Julia: Borrowing Hollywood buzz for the real thing on PBS

The late French Chef Julia Child is getting a burst of extra attention with the Aug. 7 release of Julie & Julia starring Meryl Streep as pubTV’s breakthrough, endearingly unpretentioius cooking teacher. So both PBS and WGBH, Child’s earliest pubTV home, are capitalizing on the movie debut with an online compilation, an in-person panel recorded for the Web, and a retrospective August pledge special. PBS’s video portal just launched an online anthology of five French Chef episodes, eight of Baking with Julia and 13 of Julia Child Cooking with Master Chefs. A related “Bon Appetit Collection” page holds 13 Made in Spain programs and 23 segments from Everyday Food, including recipes and cooking tips.

Julia Child’s place in the Smithsonian

Julia Child’s kitchen is now in the nation’s attic, the Smithsonian Institution’s history museum on the Mall, inserted into a miscellaneous area behind the north escalators on the first floor, past the artificial heart, Bakelite radios and Carol Burnett’s charwoman costume. Visitors last week intently watched excerpts from her many pubTV cooking shows compiled for the 2000 pledge special Julia Child’s Kitchen Wisdom. (At one point she advises people to eat the green stuff in lobsters, which she claims is just delicious.) Last fall Smithsonian curators crated up her big, rectangular kitchen in her former home in Cambridge, Mass. They meticulously reassembled it at the museum behind clear plastic shields, complete with pans on pegboards, countertops raised 2 inches for the 6-foot tall cook, and the pipe along the ceiling where TV crews hung lights. “I wish I could come in and turn everything on — it looks exactly right,” Child said at the opening of the exhibit Aug.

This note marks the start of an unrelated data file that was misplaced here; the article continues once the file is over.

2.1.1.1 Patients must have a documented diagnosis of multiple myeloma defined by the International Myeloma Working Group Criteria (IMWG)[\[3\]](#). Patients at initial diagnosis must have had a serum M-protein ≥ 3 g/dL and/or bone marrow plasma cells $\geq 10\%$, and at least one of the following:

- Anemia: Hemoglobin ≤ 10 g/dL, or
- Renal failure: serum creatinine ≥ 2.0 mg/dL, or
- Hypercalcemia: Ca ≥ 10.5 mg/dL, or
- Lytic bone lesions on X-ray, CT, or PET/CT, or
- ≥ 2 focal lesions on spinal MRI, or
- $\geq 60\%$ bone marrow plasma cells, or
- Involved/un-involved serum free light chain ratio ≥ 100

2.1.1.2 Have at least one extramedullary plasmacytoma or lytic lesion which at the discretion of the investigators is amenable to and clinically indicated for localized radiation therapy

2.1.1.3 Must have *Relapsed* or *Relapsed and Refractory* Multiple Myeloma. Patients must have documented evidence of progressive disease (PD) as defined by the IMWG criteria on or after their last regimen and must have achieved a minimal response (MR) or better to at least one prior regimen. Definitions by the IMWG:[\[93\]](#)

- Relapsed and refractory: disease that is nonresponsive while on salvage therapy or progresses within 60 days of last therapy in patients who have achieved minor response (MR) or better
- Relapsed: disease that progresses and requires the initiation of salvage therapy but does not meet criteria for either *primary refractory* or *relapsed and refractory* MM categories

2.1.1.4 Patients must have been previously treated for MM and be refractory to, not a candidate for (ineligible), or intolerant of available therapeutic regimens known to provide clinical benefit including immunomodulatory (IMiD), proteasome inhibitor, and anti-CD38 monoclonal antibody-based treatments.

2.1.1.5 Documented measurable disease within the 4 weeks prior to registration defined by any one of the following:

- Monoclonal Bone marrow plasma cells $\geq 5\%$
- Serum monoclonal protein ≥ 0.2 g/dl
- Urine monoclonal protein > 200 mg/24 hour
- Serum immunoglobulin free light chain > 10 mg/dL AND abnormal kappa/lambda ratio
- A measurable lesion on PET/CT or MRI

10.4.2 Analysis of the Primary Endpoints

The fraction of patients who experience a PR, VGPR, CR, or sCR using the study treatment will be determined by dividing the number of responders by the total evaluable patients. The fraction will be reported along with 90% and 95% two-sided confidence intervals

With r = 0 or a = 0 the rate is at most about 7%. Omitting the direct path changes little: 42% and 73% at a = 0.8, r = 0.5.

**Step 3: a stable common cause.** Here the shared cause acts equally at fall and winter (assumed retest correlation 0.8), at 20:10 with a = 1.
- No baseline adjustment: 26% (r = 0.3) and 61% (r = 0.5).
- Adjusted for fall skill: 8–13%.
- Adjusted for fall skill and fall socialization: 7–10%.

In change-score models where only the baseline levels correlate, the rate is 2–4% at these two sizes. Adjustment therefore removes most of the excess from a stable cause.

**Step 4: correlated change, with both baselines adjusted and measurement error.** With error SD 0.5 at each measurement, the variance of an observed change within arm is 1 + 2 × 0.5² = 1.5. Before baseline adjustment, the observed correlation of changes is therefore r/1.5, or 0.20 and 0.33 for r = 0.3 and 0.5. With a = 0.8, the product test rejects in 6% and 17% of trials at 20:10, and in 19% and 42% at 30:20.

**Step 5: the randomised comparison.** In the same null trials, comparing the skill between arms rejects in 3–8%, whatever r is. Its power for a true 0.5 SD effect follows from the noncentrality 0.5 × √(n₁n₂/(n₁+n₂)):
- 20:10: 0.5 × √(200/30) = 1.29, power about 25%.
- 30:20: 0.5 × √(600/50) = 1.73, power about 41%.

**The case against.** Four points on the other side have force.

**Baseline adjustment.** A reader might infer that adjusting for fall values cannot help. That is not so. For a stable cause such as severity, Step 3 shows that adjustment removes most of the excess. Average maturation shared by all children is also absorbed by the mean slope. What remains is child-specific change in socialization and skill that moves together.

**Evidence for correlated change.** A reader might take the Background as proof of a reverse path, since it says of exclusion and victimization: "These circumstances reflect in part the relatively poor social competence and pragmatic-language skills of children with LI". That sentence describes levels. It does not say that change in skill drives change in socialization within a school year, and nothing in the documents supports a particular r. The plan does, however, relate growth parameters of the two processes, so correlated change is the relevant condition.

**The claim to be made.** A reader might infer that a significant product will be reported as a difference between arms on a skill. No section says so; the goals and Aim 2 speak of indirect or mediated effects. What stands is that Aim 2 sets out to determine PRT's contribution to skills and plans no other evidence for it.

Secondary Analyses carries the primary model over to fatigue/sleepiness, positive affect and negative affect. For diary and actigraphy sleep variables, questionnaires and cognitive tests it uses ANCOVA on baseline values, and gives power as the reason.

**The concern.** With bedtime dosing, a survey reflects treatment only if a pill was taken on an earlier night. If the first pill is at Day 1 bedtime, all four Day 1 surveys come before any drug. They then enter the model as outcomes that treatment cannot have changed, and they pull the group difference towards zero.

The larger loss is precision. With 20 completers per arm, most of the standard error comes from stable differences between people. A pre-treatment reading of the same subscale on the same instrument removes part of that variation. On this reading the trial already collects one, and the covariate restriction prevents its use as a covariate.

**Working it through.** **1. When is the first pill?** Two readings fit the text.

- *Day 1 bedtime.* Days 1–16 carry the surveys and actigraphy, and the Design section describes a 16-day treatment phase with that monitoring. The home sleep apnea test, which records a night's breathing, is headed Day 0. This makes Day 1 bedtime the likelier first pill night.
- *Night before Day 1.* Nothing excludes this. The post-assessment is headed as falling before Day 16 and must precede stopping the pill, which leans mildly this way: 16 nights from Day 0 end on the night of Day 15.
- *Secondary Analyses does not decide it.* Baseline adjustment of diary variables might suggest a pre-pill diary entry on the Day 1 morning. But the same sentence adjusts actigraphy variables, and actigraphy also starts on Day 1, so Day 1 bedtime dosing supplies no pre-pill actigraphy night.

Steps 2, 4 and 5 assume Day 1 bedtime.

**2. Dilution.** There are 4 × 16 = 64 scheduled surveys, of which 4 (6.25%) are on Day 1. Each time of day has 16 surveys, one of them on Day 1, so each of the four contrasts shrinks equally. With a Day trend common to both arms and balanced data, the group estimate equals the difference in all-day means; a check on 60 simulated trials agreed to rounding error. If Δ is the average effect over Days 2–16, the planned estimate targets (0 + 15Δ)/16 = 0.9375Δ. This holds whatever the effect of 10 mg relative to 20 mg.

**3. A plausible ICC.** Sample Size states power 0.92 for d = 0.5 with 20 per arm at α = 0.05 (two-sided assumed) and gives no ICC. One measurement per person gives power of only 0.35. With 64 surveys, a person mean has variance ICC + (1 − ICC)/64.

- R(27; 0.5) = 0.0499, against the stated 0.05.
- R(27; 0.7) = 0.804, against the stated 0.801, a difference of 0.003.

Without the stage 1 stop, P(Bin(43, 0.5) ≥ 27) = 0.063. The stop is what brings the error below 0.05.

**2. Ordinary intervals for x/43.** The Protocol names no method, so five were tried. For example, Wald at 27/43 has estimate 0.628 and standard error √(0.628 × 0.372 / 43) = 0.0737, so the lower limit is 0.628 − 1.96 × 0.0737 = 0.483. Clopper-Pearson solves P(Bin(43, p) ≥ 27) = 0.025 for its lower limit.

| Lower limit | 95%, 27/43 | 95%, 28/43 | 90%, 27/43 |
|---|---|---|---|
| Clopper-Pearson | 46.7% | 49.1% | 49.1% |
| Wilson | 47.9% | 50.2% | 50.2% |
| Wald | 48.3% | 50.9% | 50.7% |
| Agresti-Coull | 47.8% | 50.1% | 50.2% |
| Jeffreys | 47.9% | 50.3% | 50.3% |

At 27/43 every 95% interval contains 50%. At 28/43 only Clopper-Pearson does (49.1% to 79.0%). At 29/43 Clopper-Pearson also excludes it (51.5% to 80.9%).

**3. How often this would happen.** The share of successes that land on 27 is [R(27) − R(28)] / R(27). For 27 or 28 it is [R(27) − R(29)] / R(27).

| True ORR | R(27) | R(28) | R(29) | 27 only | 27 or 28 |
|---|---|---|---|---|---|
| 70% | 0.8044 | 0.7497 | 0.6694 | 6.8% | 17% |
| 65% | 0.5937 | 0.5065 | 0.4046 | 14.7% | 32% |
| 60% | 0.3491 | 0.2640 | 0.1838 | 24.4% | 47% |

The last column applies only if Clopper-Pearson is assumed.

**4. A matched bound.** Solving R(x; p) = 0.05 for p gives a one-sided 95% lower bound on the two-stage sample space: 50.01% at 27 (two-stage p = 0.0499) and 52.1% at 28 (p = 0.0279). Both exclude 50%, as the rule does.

Empowered to cook: Julia gives us the courage, shows us her joy

The publication last year of a 700-page, hugely detailed biography of Julia Child (Appetite for Life — Julia Child by Noel Riley Fitch, Doubleday) has bestirred a Manhattan memory. One evening toward the end of the 1960s, my wife and I were having dinner at La Caravel, a gracious French restaurant in New York. Dining there was a treat; the food was excellent and the service quietly efficient. The place held a special allure for me because it was the site of a superb documentary by Nell Cox, French Lunch. The short film records events in the kitchen from the first luncheon order through a frenetic, almost balletic crescendo of culinary movements at dinnertime — punctuated by the flare of flaming dishes — and finally subsides in a relaxed, post-service meal for the waiters and cooks themselves.